Cases with history of injury and surgery in the forearm/hands or paralysis of upper limbs were not included. Those unwilling, with joint stiffness, recent rheumatologic afflictions of wrist and trauma to hand were also excluded. The observation data was collected by one author (TH) and results were tabulated by another (FNH). Basic descriptive statistics using SPSS version 14 was used to analyze data with a confidence interval of 95% and a p value of less than 0.05 to indicate significance.
Ethical approval of the institutional review board was taken prior to conducting the study and voluntary informed consent of participants was obtained.
The overall incidence of PL tendon agenesis was noted as 24.6%. Unilateral absence was a predominant occurrence as compared to bilateral absence (16.7% cases presented with unilateral absence and 7.75% had bilateral absence; p greater than 0.05-
Table-I: Palmaris Longus tendon agenesis "Incidence and absence trends" tabulated into gender segregation. (n=400).
PL tendon###Females n (%)###Males n (%)###Total n (%)
Right side absence###12(6%)###19(9.5%)###31(7.75%)
Left side absence###27(13.5%)###9(4.5%)###36(9%)
not significant). Sexual dimorphism was noted in agenesis trends; although the difference across genders was non-significant (p greater than 0.05). Right sided absence was more common in males while left sided absence was more common in females. The overall 'right' versus 'left' sided absence showed statistically non-significant difference in the population; p greater than 0.05. The detailed results are presented in Table-I.
Till date, many studies have been conducted in numerous parts of the world to elucidate the absence of PL muscle. It is a dispensable muscle with no 'active' function in hand movements which would otherwise lead to any form of functional deficiency if the muscle were absent. Despite its functionally passive role, PL is a popular agent for tendon transfers, free tendon grafts and in reconstructive procedures. On the routine operation table, it serves as a landmark to identify or lead to the palmer fascia or median nerve. It has been noted as a stabilizer of superficial structures in the palm in preparation to thumbs abduction.4
This study explored PL absence in native Jazani population of Saudi Arabia. All the participants of this study belonged to indigenous Arab populace and no foreigners were included to eliminate confounding bias (here, it is imperative to mention that Saudi Arabia comprises a third of its population from amongst foreigners and expatriate workers). Our observations of 24.5% absence were considerably higher than values reported in Pakistani (12%) and Indian (17%) populations (comparable Asian populations).2 Our cluster exhibited an agenesis incidence lying on the upper limit of the commonly reported range (5 to 25%) in various races.3 Sexual dimorphism was observed in our study, a phenomenon that has been reported previously by Troha5 and Ceyhan.6 The difference between unilateral and bilateral absence was not marked, findings which contradicted the reports of Mokaba GO et al.3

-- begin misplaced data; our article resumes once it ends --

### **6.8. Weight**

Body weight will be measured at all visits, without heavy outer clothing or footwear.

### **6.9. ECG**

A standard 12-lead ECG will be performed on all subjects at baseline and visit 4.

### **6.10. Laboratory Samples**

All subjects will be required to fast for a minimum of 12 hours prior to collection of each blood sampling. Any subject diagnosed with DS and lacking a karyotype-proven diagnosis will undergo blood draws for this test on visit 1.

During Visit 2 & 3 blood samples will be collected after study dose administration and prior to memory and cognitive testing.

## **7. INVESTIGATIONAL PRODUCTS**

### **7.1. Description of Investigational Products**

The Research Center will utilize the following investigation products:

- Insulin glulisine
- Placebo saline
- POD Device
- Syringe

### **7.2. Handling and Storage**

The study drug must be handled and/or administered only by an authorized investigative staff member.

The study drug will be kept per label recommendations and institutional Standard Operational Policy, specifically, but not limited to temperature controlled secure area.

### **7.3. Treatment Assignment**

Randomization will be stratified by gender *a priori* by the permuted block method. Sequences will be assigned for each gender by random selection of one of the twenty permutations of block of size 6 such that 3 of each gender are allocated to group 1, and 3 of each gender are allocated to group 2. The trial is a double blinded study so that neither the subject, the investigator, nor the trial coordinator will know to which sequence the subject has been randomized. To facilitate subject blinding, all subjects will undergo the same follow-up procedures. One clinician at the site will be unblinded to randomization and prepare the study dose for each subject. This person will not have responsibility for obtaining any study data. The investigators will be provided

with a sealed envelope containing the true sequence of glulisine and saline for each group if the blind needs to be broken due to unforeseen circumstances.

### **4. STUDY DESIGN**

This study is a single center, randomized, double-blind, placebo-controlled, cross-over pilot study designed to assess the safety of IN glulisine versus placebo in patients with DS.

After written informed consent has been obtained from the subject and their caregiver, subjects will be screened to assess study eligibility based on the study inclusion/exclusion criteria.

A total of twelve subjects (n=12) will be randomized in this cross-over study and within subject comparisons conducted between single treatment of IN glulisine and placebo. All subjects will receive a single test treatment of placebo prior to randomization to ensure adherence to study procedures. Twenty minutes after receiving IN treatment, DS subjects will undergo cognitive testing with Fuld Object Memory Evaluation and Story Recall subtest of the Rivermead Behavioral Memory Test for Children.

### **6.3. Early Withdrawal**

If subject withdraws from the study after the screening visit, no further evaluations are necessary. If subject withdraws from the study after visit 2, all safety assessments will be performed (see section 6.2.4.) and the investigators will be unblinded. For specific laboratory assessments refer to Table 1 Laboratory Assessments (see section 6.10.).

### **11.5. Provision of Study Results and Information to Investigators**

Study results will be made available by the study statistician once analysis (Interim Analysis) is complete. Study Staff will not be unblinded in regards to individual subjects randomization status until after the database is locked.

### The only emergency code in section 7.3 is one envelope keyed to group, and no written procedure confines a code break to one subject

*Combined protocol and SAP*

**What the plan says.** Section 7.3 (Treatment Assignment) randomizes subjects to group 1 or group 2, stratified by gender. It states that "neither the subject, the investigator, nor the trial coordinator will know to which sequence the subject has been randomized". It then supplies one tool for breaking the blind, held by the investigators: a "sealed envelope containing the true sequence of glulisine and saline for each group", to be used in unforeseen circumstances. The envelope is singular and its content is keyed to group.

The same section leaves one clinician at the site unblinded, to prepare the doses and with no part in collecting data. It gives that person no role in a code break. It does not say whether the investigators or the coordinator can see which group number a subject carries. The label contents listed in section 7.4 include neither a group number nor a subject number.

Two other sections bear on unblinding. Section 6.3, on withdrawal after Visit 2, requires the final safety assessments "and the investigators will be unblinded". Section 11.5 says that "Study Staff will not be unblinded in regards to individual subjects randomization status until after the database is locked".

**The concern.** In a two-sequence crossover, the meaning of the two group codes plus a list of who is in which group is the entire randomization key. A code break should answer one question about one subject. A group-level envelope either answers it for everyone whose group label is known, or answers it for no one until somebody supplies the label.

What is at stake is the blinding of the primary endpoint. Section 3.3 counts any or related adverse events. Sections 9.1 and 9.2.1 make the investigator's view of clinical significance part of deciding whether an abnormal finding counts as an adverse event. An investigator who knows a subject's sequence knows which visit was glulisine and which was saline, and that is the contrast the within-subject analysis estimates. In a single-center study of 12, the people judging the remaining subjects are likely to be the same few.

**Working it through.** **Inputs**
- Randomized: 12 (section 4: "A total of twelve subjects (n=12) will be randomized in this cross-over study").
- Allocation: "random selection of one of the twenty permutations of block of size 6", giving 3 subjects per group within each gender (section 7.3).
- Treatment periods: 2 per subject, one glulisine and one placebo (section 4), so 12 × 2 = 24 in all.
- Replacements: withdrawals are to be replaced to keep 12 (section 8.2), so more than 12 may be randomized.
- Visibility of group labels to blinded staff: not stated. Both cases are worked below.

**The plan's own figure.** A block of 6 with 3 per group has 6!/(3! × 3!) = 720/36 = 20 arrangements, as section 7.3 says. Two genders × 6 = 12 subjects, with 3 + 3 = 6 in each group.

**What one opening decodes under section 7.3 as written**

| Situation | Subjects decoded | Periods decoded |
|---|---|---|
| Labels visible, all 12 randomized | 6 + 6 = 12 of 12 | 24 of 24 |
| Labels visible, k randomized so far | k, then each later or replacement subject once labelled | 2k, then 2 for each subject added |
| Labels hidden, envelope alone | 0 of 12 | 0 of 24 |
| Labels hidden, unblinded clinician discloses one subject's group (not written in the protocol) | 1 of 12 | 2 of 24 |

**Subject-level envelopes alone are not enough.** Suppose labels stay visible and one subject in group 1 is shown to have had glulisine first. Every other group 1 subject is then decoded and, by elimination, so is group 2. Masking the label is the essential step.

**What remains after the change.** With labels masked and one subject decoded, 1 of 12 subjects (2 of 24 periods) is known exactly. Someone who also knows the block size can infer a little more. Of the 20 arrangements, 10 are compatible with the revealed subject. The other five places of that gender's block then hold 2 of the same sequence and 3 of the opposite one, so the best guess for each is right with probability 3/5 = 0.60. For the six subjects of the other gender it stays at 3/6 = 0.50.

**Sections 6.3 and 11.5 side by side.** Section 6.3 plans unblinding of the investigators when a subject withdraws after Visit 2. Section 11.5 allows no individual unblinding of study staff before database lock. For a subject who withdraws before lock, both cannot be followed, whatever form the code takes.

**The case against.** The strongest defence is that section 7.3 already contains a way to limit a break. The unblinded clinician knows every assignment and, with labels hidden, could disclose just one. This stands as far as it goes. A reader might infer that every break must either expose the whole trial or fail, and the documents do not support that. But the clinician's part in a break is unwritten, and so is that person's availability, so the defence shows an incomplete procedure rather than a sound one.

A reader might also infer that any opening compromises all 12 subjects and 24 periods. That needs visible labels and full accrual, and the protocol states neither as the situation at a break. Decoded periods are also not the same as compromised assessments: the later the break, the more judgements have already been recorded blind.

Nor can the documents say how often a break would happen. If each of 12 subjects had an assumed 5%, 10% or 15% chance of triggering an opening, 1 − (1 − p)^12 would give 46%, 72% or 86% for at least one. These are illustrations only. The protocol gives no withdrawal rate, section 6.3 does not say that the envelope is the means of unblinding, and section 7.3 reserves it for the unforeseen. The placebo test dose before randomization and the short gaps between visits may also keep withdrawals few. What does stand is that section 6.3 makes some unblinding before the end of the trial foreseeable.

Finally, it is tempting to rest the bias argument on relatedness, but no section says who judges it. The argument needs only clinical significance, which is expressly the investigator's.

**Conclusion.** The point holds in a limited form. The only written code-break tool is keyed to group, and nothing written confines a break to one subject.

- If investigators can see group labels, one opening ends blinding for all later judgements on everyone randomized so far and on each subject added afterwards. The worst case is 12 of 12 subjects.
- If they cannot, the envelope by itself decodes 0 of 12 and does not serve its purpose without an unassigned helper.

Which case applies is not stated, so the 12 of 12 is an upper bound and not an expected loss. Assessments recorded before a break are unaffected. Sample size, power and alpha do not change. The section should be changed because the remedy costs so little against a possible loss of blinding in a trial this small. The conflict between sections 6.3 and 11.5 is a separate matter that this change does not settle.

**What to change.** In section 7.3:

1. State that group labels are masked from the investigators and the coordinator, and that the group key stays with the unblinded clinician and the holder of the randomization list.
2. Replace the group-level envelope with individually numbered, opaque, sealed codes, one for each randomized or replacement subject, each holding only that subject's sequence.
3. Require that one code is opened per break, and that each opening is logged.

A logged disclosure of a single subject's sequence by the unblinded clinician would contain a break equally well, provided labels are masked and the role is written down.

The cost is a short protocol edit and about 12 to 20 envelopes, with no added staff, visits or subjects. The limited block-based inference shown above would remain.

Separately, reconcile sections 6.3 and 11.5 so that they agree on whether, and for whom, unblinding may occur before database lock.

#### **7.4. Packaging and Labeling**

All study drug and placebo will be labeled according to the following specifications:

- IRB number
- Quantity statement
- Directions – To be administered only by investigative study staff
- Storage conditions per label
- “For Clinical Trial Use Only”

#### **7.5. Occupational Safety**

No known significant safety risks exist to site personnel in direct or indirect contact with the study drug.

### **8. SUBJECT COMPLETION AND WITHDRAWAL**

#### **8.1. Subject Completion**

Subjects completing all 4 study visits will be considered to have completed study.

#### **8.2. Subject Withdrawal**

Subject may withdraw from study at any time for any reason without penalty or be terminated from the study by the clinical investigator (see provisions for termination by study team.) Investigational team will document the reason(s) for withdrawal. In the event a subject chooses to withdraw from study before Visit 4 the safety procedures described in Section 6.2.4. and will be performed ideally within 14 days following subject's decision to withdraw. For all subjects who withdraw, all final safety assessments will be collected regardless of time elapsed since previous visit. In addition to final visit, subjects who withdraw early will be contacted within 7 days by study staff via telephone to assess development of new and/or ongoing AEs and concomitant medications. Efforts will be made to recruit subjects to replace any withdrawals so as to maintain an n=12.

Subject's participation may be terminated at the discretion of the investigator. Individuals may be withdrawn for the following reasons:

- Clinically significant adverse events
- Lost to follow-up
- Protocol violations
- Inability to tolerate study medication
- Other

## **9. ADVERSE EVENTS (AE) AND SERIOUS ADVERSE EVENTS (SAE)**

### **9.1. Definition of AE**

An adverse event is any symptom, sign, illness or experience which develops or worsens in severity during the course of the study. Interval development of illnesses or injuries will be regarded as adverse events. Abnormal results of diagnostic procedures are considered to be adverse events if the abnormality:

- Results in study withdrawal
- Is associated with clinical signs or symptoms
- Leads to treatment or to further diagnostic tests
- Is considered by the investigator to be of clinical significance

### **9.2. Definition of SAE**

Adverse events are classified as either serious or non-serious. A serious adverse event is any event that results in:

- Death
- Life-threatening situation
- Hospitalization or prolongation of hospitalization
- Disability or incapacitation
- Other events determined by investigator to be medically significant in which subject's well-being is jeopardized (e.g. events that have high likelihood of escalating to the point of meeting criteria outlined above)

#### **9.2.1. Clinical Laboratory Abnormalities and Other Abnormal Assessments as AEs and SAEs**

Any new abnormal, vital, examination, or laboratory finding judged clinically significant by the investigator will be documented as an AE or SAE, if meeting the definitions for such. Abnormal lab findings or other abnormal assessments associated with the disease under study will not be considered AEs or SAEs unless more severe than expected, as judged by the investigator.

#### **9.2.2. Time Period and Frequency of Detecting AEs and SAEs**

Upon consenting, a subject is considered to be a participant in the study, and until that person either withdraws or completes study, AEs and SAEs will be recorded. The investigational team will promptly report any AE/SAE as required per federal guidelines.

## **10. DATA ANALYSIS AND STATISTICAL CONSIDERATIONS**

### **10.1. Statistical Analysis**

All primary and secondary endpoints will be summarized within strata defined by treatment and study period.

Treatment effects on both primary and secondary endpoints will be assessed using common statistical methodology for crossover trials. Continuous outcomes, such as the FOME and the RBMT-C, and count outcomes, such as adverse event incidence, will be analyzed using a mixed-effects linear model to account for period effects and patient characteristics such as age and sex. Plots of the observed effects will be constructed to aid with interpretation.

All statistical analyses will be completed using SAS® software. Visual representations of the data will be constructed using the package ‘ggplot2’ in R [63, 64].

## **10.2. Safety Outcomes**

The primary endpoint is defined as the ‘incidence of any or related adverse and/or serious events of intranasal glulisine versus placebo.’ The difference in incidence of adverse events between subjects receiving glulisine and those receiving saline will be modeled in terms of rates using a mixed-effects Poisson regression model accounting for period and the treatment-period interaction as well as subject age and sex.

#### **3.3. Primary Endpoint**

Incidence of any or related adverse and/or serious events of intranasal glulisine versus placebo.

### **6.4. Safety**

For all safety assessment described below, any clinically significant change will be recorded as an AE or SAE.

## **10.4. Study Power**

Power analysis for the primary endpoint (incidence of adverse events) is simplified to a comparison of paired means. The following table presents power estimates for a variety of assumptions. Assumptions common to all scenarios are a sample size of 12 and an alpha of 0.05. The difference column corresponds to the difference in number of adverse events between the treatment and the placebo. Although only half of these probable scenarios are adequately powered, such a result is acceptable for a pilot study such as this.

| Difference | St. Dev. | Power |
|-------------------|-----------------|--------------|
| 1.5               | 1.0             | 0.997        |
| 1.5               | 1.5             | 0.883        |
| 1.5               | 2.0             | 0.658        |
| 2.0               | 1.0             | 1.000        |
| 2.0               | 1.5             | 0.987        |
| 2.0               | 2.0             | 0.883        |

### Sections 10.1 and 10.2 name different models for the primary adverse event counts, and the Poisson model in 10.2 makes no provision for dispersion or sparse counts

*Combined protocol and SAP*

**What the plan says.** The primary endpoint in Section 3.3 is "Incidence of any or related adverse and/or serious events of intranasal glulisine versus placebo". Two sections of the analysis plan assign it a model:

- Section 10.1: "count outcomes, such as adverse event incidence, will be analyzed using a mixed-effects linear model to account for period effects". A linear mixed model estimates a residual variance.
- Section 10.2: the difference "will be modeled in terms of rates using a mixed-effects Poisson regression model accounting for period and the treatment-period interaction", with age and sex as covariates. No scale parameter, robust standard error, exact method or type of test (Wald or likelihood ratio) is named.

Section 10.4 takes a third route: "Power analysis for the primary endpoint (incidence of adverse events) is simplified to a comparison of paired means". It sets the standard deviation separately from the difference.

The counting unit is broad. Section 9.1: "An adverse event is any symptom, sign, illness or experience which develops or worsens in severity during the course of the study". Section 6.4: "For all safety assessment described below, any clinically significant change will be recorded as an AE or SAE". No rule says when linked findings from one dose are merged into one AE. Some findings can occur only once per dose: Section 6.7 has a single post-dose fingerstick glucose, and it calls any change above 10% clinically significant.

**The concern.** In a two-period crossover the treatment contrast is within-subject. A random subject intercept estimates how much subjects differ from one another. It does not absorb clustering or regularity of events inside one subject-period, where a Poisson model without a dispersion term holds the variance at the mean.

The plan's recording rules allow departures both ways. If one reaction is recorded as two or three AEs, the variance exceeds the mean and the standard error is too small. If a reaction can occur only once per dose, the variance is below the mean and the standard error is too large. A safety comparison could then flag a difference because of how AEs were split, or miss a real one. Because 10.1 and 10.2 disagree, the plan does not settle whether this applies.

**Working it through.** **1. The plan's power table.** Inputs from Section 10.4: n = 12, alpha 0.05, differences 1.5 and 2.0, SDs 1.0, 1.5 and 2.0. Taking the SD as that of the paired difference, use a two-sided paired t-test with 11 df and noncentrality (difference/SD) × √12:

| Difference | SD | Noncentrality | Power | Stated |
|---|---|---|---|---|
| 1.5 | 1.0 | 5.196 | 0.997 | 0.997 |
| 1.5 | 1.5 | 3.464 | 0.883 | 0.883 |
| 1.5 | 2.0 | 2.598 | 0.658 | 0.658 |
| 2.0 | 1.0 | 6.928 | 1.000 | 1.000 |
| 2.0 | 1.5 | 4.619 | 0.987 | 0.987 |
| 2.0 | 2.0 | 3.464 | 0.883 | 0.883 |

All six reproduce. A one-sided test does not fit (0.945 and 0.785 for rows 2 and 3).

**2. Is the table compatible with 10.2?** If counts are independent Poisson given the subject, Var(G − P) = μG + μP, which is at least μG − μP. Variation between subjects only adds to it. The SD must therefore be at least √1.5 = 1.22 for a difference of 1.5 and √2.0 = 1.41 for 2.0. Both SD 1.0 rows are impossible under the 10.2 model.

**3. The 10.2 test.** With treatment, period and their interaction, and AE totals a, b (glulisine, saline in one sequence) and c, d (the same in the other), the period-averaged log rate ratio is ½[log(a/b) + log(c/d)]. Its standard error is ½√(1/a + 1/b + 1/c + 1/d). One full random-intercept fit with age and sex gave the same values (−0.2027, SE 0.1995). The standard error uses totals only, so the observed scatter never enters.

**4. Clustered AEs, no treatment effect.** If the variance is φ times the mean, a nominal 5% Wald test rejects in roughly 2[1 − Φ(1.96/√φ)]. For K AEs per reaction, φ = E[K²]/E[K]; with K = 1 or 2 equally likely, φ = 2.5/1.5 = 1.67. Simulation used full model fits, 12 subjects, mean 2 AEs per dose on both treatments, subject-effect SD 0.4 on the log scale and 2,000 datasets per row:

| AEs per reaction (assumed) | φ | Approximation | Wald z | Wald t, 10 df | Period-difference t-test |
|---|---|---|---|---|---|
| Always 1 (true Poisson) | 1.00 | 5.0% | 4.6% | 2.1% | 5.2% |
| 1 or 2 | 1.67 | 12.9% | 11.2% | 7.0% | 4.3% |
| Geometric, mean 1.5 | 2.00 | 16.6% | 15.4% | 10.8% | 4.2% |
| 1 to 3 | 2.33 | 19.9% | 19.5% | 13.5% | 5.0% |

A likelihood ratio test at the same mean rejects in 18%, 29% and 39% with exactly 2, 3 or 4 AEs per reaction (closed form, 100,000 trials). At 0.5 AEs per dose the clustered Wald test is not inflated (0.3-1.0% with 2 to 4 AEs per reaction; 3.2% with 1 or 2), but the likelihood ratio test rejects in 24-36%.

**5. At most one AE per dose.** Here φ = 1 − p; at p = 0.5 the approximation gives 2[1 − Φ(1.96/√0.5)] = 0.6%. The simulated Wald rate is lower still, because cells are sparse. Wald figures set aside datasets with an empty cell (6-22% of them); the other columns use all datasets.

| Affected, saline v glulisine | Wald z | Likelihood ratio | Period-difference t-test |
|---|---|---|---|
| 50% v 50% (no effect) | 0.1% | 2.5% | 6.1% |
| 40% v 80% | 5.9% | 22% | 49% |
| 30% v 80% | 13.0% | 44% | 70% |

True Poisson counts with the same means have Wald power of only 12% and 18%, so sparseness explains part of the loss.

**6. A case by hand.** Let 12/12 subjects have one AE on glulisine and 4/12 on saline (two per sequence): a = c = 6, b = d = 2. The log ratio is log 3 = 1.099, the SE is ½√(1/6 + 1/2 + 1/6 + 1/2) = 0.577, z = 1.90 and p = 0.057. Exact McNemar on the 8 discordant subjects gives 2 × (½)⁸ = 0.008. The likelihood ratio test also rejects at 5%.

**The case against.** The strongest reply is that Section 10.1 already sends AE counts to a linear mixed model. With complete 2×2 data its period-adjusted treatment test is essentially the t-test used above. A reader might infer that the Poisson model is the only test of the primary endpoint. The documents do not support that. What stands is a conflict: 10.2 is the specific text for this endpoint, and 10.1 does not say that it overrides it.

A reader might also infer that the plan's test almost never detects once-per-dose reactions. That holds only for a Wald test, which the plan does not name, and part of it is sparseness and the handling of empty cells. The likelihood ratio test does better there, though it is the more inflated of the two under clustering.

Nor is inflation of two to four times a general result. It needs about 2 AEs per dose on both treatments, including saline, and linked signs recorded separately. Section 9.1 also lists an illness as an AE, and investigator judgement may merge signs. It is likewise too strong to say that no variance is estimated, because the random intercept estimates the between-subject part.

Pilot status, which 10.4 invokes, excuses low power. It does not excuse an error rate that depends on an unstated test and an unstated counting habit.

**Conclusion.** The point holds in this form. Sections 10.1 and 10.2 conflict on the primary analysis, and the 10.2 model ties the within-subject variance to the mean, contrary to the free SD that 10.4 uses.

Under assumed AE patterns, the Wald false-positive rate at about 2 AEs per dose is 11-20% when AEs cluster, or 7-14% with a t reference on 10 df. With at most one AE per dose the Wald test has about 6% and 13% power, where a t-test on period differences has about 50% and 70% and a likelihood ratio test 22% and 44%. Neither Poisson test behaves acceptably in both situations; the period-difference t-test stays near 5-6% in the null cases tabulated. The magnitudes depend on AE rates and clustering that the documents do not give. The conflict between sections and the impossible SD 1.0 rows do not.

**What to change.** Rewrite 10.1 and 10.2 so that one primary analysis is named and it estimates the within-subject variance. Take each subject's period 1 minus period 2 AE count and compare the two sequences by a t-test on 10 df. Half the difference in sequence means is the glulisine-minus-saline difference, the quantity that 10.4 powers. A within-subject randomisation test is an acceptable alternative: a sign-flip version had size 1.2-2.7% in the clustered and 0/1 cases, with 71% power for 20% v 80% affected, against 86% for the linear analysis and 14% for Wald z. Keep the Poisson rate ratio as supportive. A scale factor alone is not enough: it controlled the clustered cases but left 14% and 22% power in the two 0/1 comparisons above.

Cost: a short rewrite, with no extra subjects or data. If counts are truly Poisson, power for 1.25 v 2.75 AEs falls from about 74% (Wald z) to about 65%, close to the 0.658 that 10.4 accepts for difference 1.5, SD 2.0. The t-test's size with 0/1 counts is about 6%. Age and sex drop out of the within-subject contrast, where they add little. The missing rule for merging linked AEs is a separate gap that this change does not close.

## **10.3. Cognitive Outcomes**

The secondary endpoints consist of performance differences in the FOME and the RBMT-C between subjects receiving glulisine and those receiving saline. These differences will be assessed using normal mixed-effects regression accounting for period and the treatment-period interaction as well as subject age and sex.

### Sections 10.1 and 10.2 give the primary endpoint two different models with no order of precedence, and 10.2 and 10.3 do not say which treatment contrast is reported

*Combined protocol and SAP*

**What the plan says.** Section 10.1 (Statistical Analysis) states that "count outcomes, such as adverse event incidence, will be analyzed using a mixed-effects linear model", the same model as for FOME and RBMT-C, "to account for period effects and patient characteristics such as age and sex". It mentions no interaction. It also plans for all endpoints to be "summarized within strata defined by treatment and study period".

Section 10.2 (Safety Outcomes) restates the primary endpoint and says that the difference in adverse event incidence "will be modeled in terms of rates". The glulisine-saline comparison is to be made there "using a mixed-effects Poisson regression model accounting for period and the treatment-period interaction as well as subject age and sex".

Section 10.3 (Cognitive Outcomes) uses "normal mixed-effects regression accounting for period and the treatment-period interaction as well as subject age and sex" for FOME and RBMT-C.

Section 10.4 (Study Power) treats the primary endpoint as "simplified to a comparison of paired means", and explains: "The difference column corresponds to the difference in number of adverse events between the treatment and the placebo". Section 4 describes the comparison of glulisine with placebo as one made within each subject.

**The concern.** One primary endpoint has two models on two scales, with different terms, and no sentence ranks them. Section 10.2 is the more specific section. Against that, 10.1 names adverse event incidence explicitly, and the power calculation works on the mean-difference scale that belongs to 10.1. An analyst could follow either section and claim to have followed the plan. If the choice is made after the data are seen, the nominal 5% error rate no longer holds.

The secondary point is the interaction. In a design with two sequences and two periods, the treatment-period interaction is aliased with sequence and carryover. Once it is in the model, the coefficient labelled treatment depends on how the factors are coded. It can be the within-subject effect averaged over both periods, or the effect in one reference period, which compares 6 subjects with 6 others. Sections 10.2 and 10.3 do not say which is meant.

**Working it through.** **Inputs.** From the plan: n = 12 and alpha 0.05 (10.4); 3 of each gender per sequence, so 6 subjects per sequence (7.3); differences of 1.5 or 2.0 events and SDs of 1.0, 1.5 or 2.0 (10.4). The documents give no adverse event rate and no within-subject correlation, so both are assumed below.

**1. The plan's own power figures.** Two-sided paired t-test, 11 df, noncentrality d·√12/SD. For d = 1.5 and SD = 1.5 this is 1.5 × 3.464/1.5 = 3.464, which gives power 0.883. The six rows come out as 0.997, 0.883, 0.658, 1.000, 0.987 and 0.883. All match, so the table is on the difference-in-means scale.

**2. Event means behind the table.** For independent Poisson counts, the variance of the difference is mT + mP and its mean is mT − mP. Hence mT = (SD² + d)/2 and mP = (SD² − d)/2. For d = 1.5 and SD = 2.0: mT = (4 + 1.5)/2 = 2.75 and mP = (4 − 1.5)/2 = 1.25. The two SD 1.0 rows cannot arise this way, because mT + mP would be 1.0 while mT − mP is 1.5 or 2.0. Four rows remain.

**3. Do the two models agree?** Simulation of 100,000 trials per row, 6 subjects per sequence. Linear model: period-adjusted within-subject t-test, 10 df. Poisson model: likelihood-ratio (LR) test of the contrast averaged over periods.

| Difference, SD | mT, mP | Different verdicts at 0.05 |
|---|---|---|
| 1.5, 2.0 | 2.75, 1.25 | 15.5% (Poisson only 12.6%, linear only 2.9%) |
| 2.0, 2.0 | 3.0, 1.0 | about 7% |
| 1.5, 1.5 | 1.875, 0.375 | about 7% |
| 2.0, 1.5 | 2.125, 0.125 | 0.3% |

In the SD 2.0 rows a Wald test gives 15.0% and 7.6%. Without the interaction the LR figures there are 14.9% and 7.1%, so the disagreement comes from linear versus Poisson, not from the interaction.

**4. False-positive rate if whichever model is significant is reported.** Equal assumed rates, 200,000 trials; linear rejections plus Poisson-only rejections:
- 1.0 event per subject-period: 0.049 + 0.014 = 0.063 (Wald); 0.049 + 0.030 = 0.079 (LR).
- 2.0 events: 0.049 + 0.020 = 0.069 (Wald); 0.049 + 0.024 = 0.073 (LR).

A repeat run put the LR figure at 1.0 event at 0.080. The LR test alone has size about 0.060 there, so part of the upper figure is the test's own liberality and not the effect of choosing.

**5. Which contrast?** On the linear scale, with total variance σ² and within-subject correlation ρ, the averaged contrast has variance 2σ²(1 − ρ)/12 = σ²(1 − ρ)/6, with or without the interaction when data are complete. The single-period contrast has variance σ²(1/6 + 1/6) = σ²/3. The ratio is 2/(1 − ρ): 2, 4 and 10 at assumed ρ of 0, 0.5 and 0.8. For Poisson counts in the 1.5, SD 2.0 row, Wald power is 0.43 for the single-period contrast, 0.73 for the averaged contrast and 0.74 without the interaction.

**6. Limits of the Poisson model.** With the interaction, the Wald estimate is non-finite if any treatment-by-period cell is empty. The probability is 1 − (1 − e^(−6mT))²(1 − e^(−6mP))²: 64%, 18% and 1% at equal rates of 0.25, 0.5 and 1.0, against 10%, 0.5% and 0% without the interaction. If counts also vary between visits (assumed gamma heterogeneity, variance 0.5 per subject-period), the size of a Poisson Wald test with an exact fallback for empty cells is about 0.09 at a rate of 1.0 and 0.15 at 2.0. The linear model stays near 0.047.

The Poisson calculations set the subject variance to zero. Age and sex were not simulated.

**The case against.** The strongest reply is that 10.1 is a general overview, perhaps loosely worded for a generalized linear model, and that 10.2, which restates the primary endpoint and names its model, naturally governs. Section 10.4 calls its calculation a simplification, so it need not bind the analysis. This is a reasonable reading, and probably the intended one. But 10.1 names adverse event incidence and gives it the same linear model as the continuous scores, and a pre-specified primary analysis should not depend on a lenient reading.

The lower incidence observed bilaterally is consistent with previous accounts of Thompson on Caucasians7 and Sebastin on Chinese1 but differed with Ceyhan's6 records on Turkish population. Unilateral absence was observed to be higher in females (19.5%) than males (14%) of our study group; which correlated with findings of Troha5; Ceyhan6 except for the report on Ugandans by Igbigbi and Ssekitoleko.8
A study on 300 Caucasian subjects by Thompson et al found that PL was absent unilaterally in
Table-II: Prevalence of congenital absence of Palmaris Longus tendon in various populations.
North Americans###Troha ###24%
Pennsylvania. USA###Wehbe ###23%
Seattle, USA###Vanderhooft ###12%
Turkish###Ceyhan [6 ]###25%
Yourbas, Nigeria###Mokba ###6.7%
Pakistani###Hussain FN [2,22]###12.95%
Malays###SA Roohi ###11.3%
Arabian Gulf###Sater ###36.8%
Present study###Hussain FN###24.5%
16%, bilaterally in 9% of the study sample for an overall 24% prevalence of absence.7 The incidence of unilateral as well as bilateral absence was more common in males, which contrasted with our results where females exhibited a higher preponderance of unilateral and bilateral absence. In a study conducted by Elizabeth O'Sullivan and Barry S Mitchell on Chinese race, 22 out of 25 hands with anomalous superficial palmer arches presented with no PL tendon.9 This is a significant finding and indicates noteworthy association between these two anatomical features. Some researches point to a concomitant absence of Plantaris tendon in 50% of cases where PL tendon was found missing, which is another interesting morphological correlation.10
Karatay found the agenesis frequency to be 20.5% in Turks.11 Ceyhan and co-researchers stated that "Agenesis is more frequent in Whites than in Yellow and Blacks".6 They also suggested that PL occurrence is a dominant character in humans.
According to Tahir et al, PL absence was recorded as 2.2% in Chinese, 13.2% in Indians, 3.4% in Japanese, 4.8% in American Blacks, 12.7 in Russians, 14.1% in American whites, 15.3% in European whites, 8.6% in Polish, 19.5% in Jewish and 25.4% in French.2 The overall incidence for African blacks as reported by Igbigbi PS is relatively on the lower side (1.02%)8 except for recent reports by Enye L indicating a higher rate of prevalence(12.6%).12 In a study on 500 Indian subjects during 2008, Kapoor et al concluded the prevalence of PL agenesis to be 17.2% (8% bilateral and 9.2% unilateral).13 The prevalence of unilateral agenesis was more common in female subjects (findings similar to our study where 19.5% Saudi females presented with unilateral absence as compared to 14% males); who were still more likely to have bilateral agenesis (results that contrasted with our findings of a preponderance of left sided agenesis in females).